Table of Contents Author Guidelines Submit a Manuscript
Letter to the Editor
International Journal of Genomics
Volume 2014, Article ID 312102, 7 pages
http://dx.doi.org/10.1155/2014/312102
Research Article

A Meta-Analysis on the Relations between EGFR R521K Polymorphism and Risk of Cancer

Department of Stomatology, The First Affiliated Hospital of Chongqing Medical University, Chongqing Medical University, No. 1 Yixueyuan Road, Chongqing 400016, China

Received 7 June 2014; Accepted 9 September 2014; Published 21 October 2014

Academic Editor: Henry Heng

Copyright © 2014 Yinsheng Wang et al. This is an open access article distributed under the Creative Commons Attribution License, which permits unrestricted use, distribution, and reproduction in any medium, provided the original work is properly cited.

Abstract

The EGFR R521K polymorphism has been shown to reduce the activity of EGFR; however, the association between EGFR R521K polymorphism and the risk of cancer remains inconclusive; therefore we performed a meta-analysis to evaluate the relationship between EGFR R521K polymorphism and susceptibility to cancer. Our results suggest that the EGFR R521K polymorphism is not associated with risk of cancer, but the different chemosensitivity to anticancer drugs may need further investigation.

1. Introduction

Cancer is one of the leading causes of death in humans worldwide. It is not a single, well-defined, but a generalized term of heterogeneous diseases including more than a hundred types. Although each type presents an independent feature, the essential pathological characteristics are referred to as aberrant cell proliferation, invasion, and migration.

Many studies have investigated the role of human epidermal growth factor receptor (EGFR, also known as HER1 or ErbB1) in cancer. Abnormal expression or activity of EGFR observed in many types of cancer, like breast cancer, colorectal cancer, non-small-cell lung cancer, head and neck squamous cell carcinoma, has been considered as an important marker in tumorigenesis, which resulted in more aggressive tumor phenotype, higher recurrence rate, and poorer prognosis [14].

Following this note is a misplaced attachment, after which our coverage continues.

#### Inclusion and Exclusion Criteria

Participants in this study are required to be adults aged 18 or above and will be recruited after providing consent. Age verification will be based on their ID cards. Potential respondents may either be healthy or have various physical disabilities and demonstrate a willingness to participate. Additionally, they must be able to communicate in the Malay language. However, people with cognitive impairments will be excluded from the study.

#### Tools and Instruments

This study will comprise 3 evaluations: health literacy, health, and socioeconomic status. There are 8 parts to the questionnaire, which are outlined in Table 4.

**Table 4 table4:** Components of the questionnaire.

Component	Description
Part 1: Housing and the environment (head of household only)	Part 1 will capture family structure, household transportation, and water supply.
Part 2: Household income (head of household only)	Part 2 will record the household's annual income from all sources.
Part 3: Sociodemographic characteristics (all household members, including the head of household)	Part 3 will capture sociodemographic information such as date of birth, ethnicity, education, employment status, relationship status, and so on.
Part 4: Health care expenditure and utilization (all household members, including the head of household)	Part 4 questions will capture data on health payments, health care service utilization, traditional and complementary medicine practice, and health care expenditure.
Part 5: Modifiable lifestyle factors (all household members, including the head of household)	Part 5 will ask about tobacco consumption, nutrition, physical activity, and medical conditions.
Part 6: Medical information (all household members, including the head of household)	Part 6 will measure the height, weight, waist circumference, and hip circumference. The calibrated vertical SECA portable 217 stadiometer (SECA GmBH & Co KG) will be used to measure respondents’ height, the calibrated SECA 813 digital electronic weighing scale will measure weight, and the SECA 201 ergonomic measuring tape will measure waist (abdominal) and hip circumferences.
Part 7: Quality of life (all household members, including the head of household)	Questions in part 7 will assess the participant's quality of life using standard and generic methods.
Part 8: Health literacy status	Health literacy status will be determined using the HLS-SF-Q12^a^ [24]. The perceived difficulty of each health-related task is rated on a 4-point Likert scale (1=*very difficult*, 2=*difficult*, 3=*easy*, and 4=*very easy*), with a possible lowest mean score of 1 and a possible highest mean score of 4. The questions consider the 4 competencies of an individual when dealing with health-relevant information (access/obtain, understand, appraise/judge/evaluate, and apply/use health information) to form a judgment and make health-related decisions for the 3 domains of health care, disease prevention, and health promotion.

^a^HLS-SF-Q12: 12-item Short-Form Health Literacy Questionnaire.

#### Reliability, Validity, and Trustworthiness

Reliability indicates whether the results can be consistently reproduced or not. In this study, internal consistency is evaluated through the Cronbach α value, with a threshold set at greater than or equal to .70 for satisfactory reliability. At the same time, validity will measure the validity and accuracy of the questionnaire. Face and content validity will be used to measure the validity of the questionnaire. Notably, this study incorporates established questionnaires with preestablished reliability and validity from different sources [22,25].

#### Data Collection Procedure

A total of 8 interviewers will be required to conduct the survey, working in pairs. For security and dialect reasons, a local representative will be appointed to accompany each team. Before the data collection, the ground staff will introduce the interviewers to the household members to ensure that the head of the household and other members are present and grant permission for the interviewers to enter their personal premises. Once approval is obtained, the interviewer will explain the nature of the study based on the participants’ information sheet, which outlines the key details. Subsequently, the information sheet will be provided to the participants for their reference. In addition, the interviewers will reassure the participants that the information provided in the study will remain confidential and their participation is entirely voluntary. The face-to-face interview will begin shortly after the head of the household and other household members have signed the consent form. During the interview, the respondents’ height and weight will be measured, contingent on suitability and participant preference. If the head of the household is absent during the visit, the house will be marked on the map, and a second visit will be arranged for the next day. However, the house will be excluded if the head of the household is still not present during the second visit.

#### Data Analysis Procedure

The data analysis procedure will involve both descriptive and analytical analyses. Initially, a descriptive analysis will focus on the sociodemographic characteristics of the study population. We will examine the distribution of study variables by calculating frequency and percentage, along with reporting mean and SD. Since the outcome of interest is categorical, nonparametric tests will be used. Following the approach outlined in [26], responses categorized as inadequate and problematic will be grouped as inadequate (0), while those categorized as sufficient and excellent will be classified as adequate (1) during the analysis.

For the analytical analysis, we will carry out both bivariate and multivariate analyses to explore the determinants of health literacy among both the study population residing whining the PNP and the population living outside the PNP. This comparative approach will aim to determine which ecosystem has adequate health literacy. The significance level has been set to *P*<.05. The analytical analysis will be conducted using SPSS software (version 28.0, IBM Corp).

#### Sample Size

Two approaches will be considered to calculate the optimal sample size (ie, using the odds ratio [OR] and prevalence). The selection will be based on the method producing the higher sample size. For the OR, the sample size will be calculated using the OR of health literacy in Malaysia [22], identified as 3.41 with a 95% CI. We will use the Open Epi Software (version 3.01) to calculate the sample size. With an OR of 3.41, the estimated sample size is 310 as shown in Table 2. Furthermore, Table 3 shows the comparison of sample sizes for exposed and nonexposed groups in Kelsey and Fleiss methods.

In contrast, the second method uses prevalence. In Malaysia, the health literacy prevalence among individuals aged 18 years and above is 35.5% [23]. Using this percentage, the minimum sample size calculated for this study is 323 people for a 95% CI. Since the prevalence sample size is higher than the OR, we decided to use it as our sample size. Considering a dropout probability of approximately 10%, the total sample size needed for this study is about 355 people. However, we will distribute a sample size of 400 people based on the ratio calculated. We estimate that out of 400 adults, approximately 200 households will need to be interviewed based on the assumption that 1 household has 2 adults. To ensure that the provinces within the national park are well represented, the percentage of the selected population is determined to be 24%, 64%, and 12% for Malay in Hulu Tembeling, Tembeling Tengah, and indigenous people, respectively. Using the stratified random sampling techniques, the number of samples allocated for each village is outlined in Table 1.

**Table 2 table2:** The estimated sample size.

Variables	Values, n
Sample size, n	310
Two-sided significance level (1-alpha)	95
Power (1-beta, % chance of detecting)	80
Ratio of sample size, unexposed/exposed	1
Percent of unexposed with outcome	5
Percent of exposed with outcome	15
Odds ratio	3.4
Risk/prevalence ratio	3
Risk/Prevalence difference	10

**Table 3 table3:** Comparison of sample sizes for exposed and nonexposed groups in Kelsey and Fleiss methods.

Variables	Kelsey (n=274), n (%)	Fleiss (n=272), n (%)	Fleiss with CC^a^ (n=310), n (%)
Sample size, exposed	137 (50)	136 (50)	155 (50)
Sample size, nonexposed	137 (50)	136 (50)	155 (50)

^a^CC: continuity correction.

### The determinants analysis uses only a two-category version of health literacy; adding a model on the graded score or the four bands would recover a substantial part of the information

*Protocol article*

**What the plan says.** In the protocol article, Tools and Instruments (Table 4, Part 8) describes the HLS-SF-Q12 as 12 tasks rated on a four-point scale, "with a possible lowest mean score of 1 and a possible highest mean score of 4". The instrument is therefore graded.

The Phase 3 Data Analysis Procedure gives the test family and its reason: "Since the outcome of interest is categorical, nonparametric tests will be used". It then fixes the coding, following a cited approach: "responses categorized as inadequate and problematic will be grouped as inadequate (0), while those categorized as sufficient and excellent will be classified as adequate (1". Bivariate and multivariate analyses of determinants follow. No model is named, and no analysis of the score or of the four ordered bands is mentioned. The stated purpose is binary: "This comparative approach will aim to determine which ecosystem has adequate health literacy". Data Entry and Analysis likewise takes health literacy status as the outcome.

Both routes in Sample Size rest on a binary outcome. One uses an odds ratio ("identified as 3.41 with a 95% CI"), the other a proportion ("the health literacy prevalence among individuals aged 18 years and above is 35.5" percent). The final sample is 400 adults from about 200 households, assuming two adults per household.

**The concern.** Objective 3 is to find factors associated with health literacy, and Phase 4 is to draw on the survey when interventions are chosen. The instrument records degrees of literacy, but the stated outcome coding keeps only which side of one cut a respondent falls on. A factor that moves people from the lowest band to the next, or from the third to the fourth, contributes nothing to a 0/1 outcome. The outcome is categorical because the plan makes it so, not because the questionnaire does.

EGFR plays a crucial role in cancer because it is a receptor for a wide variety of ligands including amphiregulin, betacellulin, EGF, epigen, epiregulin, heparin binding EGF-like growth factor (HB-EGF), and type α transforming growth factor (TGF-α). The binding of ligand triggers the activation of MAPK, PI3K/Akt/mTOR, and JAK/STAT downstream signalling pathway, which are responsible for regulation of numerous tumorigenic functions such as cancer cell proliferation, antiapoptosis, and metastasis [58].

The EGFR R521K polymorphism, also termed rs11543848, rs2227983, R497K, or 142285G>A, has a guanine [G] to adenine [A] mutation leading to an arginine [R] to lysine [K] substitution at codon 521 located in the CR2 domain and resulted in an attenuated activity of the receptor [9, 10]. Several reports have explored the involvement of R521K polymorphism in risk of cancer, but these reports presented inconclusive and controversial results. Therefore, we conducted a meta-analysis on the published studies to evaluate the effect of EGFR R521K polymorphism with the risk of cancer.

2. Material and Methods

2.1. Publication Retrieval